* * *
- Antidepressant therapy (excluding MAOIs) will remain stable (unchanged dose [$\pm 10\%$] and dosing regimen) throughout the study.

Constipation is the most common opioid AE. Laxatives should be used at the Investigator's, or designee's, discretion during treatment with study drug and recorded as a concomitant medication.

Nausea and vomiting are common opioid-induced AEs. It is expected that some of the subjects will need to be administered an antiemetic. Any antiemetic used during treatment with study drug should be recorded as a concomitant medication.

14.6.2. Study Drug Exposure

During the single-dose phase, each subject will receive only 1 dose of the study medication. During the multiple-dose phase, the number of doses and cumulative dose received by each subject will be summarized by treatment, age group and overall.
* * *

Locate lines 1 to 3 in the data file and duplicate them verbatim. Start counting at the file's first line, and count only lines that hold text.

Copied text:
- Antidepressant therapy (excluding MAOIs) will remain stable (unchanged dose [$\pm 10\%$] and dosing regimen) throughout the study.

Constipation is the most common opioid AE. Laxatives should be used at the Investigator's, or designee's, discretion during treatment with study drug and recorded as a concomitant medication.

Nausea and vomiting are common opioid-induced AEs. It is expected that some of the subjects will need to be administered an antiemetic. Any antiemetic used during treatment with study drug should be recorded as a concomitant medication.